Now to get to the important: It’s Oscar (not Mur-Miranda) night. As I mentioned last year (sorry, no entry to post to, since site went crazy during June), the quest is a perfect 24-for-24 categories correct. Without guessing, this is somewhat tough to do. (Not surprisingly, the big categories: Picture, Director, Actress – all easy. It’s best Sound editing that makes me cry every year.)

So, without further ado: 24 picks for Oscar Night, less important categories first.

Art Direction: Memoirs of A Geisha Cinematography: Brokeback Mountain Costume Design: Memoirs of A Geisha Doc Short: The Mushroom Club Film Editing: Crash Foreign Language Film: Joyeux Noel (or Paradise Now. Dammit.) Makeup: Chronicles of Narnia: Lion, Witch, Wardrobe Original Score: Brokeback Mountain Original Song: “Travelin’ Thru” – Transamerica Short Film – Animated: One Man Band Short Film – Live Action: Our Time Is Up Sound Editing: King Kong Sound Mixing: Walk the Line Visual Effects: King Kong

And the Big Nine. Or ten, this year.

Doc Feature: This category makes the leap from the uncared about to big-time this year. Since Bowling for Columbine (sorry, conservative folk, it’s because of the buzz, not the content.) was released, more people are taking an interest in documentary features. With three popular films in this category (March of the Penguins, Murderball, Enron: Smartest Guys in the Room), it’s a particularly tough pick – on paper, at least. In reality, none did better than March of the Penguins. So I’m going with that.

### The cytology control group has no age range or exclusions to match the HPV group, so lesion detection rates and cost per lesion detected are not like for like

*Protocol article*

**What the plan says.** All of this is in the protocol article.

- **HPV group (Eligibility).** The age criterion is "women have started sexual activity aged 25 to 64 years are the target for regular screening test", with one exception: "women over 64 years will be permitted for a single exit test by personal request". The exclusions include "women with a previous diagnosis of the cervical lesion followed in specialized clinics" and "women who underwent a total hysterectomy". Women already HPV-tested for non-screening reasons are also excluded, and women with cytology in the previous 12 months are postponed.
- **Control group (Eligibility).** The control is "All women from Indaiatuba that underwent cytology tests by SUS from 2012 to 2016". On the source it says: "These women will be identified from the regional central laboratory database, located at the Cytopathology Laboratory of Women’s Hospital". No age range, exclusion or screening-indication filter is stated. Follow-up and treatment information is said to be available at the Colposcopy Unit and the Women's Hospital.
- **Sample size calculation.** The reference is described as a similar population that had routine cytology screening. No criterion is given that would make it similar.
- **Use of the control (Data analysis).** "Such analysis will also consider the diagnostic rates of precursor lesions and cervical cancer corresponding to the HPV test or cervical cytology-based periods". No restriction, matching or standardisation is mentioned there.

Best Animated Feature: Another category to make the jump from the small-time to the big-leagues. This is the first time since the category was introduced that no purely computer generated film is on the nominee list. This could be the toughest category of the night. I’m psuedo-randomly selecting Wallace and Gromit. We’ll see how that turns out for me.

Best Adapted Screenplay: Brokeback Mountain‘s been picking up this award in every other show with ease. No reason to change here.

Best Original Screenplay: I can see Good Night and Good Luck or Syriana picking up this award as well. However, with George Clooney picking up the Supporting Actor award, this one goes to Crash.

Best Supporting Actor: Duh. George Clooney, for Syriana. Well-liked actor throwing around possibility of politics in a film that roasts corruption in the oil industry? Please. Jake, Paul, and Matt didn’t have a chance (and if you screw me over, William Hurt in A History of Violence, I will come find you.)

Best Supporting Actress: Rachel Weisz, for The Constant Gardener. I don’t know why. Probably because that’s the only film on the nod sheet for this category I saw.